It is one of the most beautiful sets we have ever seen. A huge charred perspective, a baroque living room of vast proportions that survived a fire. Everything is covered in soot and ash, down to the bouquets of flowers still in their funerary vases, to the gutted and charred armchairs, to the dirty mirrors. The action of Mixes will take place entirely in this unique and dark place imagined by Natacha Le Guen de Kerneizon for the director Barrie Kosky. The virtuoso lights of Alessandro Carletti underline and sculpt the imposing volume, close or open it, isolate a point or increase its contours.
As usual, Barrie Kosky signs an extremely theatrical production (1) where the singer-actors are constantly in action – even in agitation. He also likes to insert cries, noises or laughter into the score, a process whose certain impact is dulled however in its systematic repetition. Isn’t it the cute sin of this inventive artist to sometimes drown the effectiveness of “a lot” in the temptation of “too much”?
The triumph of Elsa Benoît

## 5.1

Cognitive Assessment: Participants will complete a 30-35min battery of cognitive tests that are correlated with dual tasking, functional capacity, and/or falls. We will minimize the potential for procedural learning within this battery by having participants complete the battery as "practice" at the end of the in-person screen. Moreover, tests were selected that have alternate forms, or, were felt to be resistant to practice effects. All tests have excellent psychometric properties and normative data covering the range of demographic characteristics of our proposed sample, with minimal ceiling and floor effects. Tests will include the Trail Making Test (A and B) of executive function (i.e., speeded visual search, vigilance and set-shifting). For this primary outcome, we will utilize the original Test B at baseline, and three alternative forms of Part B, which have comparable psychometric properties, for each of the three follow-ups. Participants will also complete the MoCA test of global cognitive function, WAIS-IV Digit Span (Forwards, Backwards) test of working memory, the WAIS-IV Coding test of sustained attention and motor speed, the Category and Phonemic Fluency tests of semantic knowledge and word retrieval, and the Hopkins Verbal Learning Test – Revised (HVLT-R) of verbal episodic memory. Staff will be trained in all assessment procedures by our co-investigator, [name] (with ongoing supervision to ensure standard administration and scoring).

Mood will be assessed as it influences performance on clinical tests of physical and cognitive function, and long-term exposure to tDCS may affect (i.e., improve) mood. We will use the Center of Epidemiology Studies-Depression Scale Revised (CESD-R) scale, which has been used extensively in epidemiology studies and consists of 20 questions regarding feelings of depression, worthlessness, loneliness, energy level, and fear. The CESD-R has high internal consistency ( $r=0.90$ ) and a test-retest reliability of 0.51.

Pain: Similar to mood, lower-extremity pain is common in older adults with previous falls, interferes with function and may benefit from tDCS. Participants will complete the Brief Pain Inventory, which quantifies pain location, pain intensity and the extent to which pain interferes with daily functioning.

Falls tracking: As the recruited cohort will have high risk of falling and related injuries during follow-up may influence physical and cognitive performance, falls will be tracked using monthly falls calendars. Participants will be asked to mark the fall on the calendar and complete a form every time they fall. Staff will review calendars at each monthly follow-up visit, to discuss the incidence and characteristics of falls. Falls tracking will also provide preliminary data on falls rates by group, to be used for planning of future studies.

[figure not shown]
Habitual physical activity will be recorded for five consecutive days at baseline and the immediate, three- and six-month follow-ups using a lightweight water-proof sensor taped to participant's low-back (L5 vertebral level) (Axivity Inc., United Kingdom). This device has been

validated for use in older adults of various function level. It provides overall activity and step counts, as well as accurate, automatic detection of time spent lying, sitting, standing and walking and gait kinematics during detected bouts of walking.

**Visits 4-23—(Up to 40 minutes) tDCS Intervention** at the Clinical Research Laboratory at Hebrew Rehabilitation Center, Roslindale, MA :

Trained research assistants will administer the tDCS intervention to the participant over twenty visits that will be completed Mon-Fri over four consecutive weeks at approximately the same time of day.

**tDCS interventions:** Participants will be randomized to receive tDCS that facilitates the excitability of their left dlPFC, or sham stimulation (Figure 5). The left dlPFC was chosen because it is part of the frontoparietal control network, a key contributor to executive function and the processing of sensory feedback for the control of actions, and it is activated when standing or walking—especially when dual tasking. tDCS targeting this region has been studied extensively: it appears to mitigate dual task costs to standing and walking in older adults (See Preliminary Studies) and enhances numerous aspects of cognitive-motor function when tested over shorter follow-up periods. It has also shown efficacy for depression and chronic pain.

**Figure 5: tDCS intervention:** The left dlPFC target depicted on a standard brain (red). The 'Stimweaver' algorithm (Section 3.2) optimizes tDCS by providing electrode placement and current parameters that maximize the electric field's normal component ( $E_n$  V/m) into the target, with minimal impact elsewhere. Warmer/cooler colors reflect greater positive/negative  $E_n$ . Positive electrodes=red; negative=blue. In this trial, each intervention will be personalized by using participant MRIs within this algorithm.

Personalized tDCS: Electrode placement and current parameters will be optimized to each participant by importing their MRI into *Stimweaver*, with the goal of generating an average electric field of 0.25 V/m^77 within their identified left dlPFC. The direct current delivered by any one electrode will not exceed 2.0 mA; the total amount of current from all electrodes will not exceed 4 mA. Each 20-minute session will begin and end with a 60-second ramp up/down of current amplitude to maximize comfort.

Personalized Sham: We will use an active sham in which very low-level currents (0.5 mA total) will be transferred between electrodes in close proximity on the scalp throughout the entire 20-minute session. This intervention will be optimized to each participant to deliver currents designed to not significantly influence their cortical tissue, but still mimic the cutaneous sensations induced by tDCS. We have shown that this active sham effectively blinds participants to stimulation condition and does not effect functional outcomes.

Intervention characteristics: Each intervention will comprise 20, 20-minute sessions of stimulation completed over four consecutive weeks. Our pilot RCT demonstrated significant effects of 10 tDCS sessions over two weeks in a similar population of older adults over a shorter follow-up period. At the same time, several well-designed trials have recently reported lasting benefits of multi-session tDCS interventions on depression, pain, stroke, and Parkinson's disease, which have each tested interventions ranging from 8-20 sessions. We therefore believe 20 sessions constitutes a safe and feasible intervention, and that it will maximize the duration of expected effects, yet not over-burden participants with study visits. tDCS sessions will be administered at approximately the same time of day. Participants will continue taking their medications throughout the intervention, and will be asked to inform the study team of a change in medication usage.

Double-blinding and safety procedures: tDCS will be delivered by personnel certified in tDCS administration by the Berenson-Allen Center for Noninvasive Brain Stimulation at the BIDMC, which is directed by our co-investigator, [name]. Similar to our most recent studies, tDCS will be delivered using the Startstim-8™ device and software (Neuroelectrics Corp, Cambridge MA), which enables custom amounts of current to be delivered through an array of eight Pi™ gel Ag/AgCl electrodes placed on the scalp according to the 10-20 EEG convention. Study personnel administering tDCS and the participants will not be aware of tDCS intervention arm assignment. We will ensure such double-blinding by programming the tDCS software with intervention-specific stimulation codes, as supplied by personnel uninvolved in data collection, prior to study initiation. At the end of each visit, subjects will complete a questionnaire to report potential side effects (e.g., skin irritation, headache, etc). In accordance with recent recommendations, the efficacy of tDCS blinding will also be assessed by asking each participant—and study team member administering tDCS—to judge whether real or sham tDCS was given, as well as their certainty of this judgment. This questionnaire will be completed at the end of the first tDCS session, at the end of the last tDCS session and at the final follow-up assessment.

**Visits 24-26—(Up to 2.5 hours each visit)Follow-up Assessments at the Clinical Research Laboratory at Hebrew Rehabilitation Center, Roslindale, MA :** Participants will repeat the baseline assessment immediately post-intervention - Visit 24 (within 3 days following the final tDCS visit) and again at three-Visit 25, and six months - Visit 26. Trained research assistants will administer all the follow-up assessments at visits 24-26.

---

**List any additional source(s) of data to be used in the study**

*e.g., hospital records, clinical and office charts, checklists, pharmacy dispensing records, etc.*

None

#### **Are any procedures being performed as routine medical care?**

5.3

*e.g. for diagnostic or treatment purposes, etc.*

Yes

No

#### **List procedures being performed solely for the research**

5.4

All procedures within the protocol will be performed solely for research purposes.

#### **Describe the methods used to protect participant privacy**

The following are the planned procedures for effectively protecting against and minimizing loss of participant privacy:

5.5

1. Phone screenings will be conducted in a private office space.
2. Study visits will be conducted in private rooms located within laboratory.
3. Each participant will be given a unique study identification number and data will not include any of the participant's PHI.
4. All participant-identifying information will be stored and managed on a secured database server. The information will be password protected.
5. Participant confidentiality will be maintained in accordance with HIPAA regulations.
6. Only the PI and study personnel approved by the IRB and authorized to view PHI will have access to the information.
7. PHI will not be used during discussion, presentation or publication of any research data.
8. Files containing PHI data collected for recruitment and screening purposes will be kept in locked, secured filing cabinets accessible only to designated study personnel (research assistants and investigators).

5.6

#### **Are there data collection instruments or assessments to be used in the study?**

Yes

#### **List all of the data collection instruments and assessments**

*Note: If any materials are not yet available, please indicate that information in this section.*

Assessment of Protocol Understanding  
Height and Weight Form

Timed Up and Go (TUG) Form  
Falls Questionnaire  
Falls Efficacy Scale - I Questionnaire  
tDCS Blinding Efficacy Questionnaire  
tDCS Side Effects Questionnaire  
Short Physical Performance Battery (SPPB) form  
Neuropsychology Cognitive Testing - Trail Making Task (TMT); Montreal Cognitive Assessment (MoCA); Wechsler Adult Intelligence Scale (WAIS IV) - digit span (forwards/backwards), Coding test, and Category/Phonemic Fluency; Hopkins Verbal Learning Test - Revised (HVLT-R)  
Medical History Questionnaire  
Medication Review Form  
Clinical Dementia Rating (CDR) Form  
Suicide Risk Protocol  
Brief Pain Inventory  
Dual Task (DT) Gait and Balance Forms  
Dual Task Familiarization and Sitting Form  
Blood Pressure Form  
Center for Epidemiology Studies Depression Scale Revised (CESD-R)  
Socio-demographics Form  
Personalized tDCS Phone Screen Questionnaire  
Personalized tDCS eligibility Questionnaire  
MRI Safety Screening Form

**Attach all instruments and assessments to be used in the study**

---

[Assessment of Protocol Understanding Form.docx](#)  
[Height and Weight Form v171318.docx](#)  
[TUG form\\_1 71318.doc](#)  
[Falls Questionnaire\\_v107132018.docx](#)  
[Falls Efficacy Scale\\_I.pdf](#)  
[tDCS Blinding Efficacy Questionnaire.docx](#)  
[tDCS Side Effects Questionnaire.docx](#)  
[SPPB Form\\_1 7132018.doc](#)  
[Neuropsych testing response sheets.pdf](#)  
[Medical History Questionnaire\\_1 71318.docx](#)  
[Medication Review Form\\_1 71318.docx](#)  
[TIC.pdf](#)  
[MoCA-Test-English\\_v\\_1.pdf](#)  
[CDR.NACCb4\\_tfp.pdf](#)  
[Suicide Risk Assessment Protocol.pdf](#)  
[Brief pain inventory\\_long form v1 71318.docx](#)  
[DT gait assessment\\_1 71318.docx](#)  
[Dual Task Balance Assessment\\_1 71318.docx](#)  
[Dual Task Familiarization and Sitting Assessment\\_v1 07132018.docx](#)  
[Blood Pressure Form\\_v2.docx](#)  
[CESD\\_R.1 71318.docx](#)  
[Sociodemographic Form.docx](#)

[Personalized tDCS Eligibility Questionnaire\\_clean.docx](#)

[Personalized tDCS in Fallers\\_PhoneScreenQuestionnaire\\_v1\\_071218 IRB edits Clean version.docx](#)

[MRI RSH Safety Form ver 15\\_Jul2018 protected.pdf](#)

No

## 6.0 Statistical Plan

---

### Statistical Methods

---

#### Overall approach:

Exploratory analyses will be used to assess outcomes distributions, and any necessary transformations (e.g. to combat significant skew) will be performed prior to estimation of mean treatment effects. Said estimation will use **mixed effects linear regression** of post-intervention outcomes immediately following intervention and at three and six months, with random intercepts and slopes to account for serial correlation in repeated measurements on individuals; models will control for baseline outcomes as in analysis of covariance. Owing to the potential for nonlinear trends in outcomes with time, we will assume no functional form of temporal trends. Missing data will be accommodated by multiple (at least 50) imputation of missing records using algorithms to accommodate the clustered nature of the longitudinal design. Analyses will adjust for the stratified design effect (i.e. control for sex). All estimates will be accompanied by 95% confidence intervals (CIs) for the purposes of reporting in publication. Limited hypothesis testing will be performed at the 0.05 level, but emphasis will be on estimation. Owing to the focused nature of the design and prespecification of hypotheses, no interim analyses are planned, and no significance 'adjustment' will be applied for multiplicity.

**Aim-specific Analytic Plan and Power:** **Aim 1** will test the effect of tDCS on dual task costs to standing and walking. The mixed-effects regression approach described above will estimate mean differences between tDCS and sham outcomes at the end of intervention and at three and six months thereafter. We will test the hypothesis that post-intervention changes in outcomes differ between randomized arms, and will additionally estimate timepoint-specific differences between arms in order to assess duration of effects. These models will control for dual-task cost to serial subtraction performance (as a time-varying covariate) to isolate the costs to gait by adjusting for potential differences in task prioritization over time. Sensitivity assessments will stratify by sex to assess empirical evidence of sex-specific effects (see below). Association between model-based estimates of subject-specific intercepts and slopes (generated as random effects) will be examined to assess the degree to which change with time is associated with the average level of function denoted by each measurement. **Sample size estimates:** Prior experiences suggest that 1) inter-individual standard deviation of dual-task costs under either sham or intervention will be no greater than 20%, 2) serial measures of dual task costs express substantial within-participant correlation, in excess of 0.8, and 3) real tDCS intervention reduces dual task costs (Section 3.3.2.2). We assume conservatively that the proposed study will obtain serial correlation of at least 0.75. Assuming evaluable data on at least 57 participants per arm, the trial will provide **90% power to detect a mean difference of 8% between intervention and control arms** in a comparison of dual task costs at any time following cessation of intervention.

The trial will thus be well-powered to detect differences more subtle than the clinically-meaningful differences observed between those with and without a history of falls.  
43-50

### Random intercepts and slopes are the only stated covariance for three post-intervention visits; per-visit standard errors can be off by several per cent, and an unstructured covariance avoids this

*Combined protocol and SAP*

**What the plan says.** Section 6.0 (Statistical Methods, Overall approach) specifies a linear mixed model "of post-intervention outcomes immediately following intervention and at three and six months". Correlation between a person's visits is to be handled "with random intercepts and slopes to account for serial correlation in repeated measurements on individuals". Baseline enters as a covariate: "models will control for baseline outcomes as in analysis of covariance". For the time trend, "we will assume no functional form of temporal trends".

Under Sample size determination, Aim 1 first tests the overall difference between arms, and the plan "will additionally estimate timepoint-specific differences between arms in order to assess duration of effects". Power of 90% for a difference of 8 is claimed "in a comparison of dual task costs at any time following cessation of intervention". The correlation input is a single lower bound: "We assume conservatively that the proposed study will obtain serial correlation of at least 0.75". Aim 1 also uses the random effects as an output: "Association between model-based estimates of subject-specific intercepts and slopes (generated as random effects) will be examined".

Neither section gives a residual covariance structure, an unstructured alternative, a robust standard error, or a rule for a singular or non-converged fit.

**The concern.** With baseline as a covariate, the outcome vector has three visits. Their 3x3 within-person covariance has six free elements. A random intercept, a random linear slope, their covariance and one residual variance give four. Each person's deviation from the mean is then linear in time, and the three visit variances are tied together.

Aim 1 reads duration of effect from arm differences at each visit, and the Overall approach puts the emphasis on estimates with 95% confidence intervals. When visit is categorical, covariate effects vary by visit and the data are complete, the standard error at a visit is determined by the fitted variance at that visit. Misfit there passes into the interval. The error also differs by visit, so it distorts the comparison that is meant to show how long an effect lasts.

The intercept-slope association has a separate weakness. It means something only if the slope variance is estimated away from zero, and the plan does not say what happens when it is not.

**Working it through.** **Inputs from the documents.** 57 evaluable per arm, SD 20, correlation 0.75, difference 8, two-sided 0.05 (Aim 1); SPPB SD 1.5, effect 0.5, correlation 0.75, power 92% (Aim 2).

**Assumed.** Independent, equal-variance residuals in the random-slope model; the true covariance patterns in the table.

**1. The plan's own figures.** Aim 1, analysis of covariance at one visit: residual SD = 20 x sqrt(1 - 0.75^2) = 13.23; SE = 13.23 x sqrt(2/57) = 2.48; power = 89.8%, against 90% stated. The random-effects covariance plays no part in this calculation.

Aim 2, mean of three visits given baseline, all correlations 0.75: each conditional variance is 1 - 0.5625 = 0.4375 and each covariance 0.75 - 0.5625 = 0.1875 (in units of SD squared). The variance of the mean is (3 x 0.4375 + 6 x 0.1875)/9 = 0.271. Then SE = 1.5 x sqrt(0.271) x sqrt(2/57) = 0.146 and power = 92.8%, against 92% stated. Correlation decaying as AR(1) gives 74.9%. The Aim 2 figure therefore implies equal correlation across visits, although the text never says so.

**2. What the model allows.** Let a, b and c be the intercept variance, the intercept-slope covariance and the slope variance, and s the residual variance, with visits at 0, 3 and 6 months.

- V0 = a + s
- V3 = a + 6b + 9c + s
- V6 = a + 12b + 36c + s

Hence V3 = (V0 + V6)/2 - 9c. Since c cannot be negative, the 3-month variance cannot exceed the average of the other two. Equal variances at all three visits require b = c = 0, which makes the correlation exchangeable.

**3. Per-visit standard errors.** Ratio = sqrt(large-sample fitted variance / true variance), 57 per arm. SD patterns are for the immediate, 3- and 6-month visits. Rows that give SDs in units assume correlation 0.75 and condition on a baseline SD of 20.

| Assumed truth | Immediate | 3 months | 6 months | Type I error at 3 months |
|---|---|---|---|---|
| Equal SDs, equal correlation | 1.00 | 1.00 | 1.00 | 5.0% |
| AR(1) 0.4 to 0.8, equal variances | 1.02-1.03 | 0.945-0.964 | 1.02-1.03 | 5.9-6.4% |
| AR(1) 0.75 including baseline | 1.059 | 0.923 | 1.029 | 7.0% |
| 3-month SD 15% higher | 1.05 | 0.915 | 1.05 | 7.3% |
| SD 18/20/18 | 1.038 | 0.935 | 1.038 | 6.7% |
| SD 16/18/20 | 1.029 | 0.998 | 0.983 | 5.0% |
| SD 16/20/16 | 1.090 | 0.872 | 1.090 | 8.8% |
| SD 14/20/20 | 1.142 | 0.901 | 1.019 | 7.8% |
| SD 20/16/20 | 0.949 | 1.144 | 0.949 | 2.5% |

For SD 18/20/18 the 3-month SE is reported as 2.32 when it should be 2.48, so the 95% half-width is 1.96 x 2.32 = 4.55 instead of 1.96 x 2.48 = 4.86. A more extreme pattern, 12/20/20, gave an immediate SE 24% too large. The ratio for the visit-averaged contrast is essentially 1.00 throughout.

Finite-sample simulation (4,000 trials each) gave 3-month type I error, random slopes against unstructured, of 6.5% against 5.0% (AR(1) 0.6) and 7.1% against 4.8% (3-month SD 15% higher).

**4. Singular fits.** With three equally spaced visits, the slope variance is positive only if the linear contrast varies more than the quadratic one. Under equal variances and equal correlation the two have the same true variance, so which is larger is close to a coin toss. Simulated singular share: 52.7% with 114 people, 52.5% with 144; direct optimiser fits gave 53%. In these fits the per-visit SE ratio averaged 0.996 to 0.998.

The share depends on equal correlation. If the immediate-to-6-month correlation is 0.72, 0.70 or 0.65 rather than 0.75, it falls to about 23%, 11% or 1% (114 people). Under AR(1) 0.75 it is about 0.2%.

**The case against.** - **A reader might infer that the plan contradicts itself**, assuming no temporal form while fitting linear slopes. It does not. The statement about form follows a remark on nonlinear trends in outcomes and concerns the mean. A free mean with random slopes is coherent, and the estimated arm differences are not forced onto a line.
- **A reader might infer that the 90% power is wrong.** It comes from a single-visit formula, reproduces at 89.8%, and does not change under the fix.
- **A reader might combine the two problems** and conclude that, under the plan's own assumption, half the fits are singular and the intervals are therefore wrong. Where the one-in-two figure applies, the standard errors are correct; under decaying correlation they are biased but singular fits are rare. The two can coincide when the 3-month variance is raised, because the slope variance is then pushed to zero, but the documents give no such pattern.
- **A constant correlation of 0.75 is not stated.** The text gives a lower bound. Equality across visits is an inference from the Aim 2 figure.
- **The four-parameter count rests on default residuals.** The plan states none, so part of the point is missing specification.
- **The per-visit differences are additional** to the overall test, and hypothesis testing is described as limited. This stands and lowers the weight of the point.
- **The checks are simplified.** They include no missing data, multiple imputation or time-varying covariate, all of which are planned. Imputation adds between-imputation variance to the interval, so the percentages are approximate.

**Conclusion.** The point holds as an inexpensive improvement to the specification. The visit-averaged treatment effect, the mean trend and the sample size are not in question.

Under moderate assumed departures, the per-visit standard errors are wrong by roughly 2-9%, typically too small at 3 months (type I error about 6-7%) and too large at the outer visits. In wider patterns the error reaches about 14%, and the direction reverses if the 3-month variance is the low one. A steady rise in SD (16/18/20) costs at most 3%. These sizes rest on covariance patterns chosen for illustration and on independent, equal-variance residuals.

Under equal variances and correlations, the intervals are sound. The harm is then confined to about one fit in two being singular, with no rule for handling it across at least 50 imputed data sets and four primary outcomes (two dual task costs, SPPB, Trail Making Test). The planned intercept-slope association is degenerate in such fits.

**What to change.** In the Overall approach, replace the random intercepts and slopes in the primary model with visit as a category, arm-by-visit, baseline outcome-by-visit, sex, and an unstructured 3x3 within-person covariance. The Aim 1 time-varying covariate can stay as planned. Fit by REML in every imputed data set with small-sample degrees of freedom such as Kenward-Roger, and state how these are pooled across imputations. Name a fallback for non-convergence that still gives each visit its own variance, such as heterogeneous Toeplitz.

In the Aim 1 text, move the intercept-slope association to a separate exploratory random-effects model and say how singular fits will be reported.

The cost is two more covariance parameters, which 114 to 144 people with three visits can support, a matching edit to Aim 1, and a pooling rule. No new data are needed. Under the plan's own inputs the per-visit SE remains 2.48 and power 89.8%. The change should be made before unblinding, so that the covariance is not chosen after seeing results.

In love with Jupiter as much as flattered by the interest shown in her by the god of gods, young Semele is driven by passion and ambition. The first kindles her sensuality but also her desire to share everything with her Olympian lover, the second makes her aspire to immortality. Pushed by the jealous Juno, the reckless mortal demands that Jupiter appear to her in his lightning finery and dies. This cruel argument is summarized during the opening of the opera: when the curtain rises, Sémélé reduced to ashes is reborn as a white soul and remembers the chain of events that led her to the abyss.
Soprano Elsa Benoît measures herself triumphantly in the title role of which she possesses the physical, dramatic and vocal assets. The fullness of the timbre, the agility and the scenic commitment are irreproachable. We only regret that the effervescent vision of Barrie Kosky like the energetic musical direction of Emmanuelle Haïm – at the head of her Concert d’Astrée as precise as it is brilliant – do not allow her to sufficiently dig into the poetic dimension of the character.
Charm and tenderness
For the work created by Handel in London in 1744 (three years after his famous Messiah) is as much a jewel of charm and tenderness as a restless and feverish variation on human finitude and the intoxication of overcoming. In particular, the composer puts graceful accents and melancholy melodies in the mouth of Jupiter, far from the image of the thundering or dominating sovereign. This amorous god has a presentiment of the fatal destiny of the one he adores and tries in vain to protect her from it… in spite of herself.
On the Lille plateau, the voice cast seems, alas, below the requirements of the score. Just like the choir whose sumptuous and contrasting pages sound uniformly invigorating, too stingy with nuances. The star Elsa Benoît then shines well isolated.